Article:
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What Is An “IME?”

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We sometimes hear our clients ask what is an “IME?”  An “IME” is an “independent medical examination.” If you are involved in a personal injury lawsuit and are claiming permanent injury, the defense has a right, at their own expense, to hire a doctor of their choosing, and have the client submit to a medical examination to determine whether the accident did cause a permanent injury. Calling these examinations “independent” is really a  misnomer. They should be properly called “DMEs” which would mean “Defense medical examinations.”

The court authority for allowing the examination is under sec. 804.10 (1) of the Wisconsin Statutes. Where permanency is claimed, in some cases, if there is an issue of causation, at the request of defense counsel, the plaintiff must submit to an examination of a physician chosen by defense counsel. The plaintiff has no say in the choice of the physician. During the course of litigation, the plaintiff will be required to sign various medical authorizations to release both their medical records from the accident, as well as prior medical records whether related to the injuries sustained in the accident or not. Once those medical records are compiled, they will be shipped off to the doctor who is conducting the defense medical examination to review. The physician will spend a very short period of time interviewing the plaintiff and conducting a very cursory physical examination of the patient. The  plaintiff’s lawyer does not typically attend the medical examination.  The doctor may charge anywhere from $2,500 to $5,000 for conducting such an examination and more likely than not, has done numerous similar examinations for the insurance company. Once the written report is received, you can change the names of the plaintiff, and the reports, but they usually read the same; “no permanency found,” “any injuries should have resolved within a short period of time after the accident,” “if the plaintiff was injured at all, it was simply a re-aggravation of a pre-existing problem,” “the accident could not have caused the injuries claimed by the plaintiff.”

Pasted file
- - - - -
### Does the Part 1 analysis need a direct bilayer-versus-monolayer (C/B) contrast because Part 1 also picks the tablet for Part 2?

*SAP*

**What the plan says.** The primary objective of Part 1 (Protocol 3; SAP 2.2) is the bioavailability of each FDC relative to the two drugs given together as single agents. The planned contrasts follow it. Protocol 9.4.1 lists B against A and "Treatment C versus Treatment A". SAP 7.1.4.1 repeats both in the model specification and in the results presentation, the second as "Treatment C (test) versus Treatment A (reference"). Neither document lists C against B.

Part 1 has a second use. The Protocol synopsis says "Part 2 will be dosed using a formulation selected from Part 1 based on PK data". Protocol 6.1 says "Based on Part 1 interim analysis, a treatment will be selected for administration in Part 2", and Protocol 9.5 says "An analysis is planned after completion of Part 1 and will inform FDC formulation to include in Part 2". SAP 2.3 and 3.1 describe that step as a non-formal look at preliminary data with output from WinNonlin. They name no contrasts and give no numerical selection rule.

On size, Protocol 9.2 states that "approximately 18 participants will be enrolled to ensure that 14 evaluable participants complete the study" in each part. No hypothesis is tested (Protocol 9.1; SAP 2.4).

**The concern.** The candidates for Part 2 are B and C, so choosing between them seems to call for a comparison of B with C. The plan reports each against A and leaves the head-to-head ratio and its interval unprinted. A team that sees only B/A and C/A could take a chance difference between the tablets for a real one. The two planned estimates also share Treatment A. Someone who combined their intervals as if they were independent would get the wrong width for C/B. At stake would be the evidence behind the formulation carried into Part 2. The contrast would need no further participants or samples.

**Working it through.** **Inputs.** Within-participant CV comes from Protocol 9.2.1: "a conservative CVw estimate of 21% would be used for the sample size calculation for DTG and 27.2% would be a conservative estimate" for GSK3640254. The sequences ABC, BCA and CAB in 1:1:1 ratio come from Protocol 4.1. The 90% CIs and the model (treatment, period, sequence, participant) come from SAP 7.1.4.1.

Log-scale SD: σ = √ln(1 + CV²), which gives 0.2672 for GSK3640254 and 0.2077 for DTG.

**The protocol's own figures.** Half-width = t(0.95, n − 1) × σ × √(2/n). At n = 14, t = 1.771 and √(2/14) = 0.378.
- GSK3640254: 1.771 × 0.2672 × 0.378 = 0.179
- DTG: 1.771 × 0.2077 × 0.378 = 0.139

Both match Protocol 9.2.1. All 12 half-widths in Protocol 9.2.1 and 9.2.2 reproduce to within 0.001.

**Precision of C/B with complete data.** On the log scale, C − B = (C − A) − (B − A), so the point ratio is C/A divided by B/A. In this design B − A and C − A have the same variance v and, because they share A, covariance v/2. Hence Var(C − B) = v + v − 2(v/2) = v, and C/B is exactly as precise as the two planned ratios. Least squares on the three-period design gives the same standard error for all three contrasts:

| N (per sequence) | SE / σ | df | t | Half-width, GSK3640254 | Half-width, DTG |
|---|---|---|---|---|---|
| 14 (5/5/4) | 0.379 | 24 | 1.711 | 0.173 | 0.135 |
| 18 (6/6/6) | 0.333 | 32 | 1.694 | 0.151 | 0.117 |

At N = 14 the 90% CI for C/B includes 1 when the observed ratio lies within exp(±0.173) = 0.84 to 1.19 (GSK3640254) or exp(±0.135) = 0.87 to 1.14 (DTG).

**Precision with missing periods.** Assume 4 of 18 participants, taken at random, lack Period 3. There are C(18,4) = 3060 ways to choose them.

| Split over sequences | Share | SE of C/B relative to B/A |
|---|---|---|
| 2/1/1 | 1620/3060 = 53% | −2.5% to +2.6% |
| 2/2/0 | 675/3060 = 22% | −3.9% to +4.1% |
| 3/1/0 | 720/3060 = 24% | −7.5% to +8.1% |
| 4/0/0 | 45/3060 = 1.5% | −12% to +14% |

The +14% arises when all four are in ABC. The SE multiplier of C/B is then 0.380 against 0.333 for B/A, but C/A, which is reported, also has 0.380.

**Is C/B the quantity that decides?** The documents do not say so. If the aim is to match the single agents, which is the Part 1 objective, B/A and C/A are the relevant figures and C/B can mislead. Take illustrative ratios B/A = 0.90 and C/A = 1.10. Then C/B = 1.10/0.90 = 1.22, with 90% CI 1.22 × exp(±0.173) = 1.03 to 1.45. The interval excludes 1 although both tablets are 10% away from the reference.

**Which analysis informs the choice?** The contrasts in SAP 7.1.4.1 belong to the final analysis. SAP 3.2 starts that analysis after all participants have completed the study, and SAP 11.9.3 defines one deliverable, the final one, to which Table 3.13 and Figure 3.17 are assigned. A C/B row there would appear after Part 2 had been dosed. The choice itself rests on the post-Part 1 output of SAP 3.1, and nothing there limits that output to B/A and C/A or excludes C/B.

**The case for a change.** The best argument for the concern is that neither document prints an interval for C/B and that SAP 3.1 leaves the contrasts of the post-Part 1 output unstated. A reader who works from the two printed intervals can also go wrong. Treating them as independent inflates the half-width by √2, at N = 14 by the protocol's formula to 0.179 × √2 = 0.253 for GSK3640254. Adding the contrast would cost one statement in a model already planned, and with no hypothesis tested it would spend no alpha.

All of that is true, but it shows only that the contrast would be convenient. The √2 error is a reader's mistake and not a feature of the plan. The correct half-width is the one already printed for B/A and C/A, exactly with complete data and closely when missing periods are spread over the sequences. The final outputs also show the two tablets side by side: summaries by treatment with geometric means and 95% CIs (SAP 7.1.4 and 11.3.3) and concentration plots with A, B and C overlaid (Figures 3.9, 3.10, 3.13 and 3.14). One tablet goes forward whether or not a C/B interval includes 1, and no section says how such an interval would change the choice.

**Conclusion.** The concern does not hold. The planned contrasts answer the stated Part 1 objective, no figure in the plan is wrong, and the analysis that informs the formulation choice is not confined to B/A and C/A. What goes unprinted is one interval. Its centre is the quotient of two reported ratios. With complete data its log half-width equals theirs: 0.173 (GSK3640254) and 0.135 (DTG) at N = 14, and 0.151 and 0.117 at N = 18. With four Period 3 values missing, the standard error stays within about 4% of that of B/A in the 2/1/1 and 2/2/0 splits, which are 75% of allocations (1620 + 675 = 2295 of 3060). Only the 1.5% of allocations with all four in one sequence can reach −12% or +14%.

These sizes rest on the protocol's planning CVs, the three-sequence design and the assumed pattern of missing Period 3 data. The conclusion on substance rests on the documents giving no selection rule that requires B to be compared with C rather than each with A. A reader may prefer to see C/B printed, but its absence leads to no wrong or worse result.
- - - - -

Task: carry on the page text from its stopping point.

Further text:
The trial court will usually set in a scheduling order, when discovery has to be completed, and this would include the naming of defense witnesses and experts, including the deadline when the defense medical examination must be completed by. That is a process that can run anywhere from 9 months to over a year, from the filing of a lawsuit.

When the term “independent medical examination” is used, it is really unfair, because the physician who is conducting the examination of the plaintiff, is a “hired gun” of the insurance company. Not only will the physician write a report to make the plaintiff look bad, but if the case proceeds to trial, the physician will be required to testify in court regarding their findings and opinions. How can a doctor who spends 15 minutes with a patient, possibly know what was wrong with them, while they were under their own doctor’s care for months or years after the accident? Who knows the patient better than their own doctor? Unfortunately, for plaintiffs involved in personal injury lawsuits, they can be compelled by court order if they fail to cooperate, to have the defense medical examination completed. I encourage my clients to cooperate with the process, but explain to them not to get upset once they read the report, as the report is a completely one sided and designed specifically to slam the plaintiff to make their case look bad.

If you are going through a lawsuit and have questions about permanent injury or disability, contact one of our attorneys for a consultation at Karp & Iancu, S.C.

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